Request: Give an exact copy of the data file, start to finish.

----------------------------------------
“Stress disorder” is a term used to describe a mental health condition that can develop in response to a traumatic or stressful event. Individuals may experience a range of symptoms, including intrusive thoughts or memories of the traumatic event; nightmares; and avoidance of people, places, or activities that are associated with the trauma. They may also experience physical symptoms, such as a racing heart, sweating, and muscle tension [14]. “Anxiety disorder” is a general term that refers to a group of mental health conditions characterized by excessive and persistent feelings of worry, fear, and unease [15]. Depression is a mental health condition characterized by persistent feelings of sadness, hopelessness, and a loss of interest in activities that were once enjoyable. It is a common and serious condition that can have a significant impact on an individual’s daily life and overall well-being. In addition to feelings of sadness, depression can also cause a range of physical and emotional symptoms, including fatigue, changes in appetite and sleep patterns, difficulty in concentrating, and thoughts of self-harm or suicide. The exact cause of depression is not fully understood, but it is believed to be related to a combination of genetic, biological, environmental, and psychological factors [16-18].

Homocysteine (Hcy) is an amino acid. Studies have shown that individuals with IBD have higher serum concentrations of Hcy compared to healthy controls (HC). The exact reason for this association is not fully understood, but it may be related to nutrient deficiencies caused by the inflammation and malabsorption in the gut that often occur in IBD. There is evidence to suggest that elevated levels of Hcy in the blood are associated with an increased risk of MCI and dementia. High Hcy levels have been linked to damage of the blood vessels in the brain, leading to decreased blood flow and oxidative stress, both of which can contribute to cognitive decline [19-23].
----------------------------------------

“Stress disorder” is a term used to describe a mental health condition that can develop in response to a traumatic or stressful event. Individuals may experience a range of symptoms, including intrusive thoughts or memories of the traumatic event; nightmares; and avoidance of people, places, or activities that are associated with the trauma. They may also experience physical symptoms, such as a racing heart, sweating, and muscle tension [14]. “Anxiety disorder” is a general term that refers to a group of mental health conditions characterized by excessive and persistent feelings of worry, fear, and unease [15]. Depression is a mental health condition characterized by persistent feelings of sadness, hopelessness, and a loss of interest in activities that were once enjoyable. It is a common and serious condition that can have a significant impact on an individual’s daily life and overall well-being. In addition to feelings of sadness, depression can also cause a range of physical and emotional symptoms, including fatigue, changes in appetite and sleep patterns, difficulty in concentrating, and thoughts of self-harm or suicide. The exact cause of depression is not fully understood, but it is believed to be related to a combination of genetic, biological, environmental, and psychological factors [16-18].

Homocysteine (Hcy) is an amino acid. Studies have shown that individuals with IBD have higher serum concentrations of Hcy compared to healthy controls (HC). The exact reason for this association is not fully understood, but it may be related to nutrient deficiencies caused by the inflammation and malabsorption in the gut that often occur in IBD. There is evidence to suggest that elevated levels of Hcy in the blood are associated with an increased risk of MCI and dementia. High Hcy levels have been linked to damage of the blood vessels in the brain, leading to decreased blood flow and oxidative stress, both of which can contribute to cognitive decline [19-23].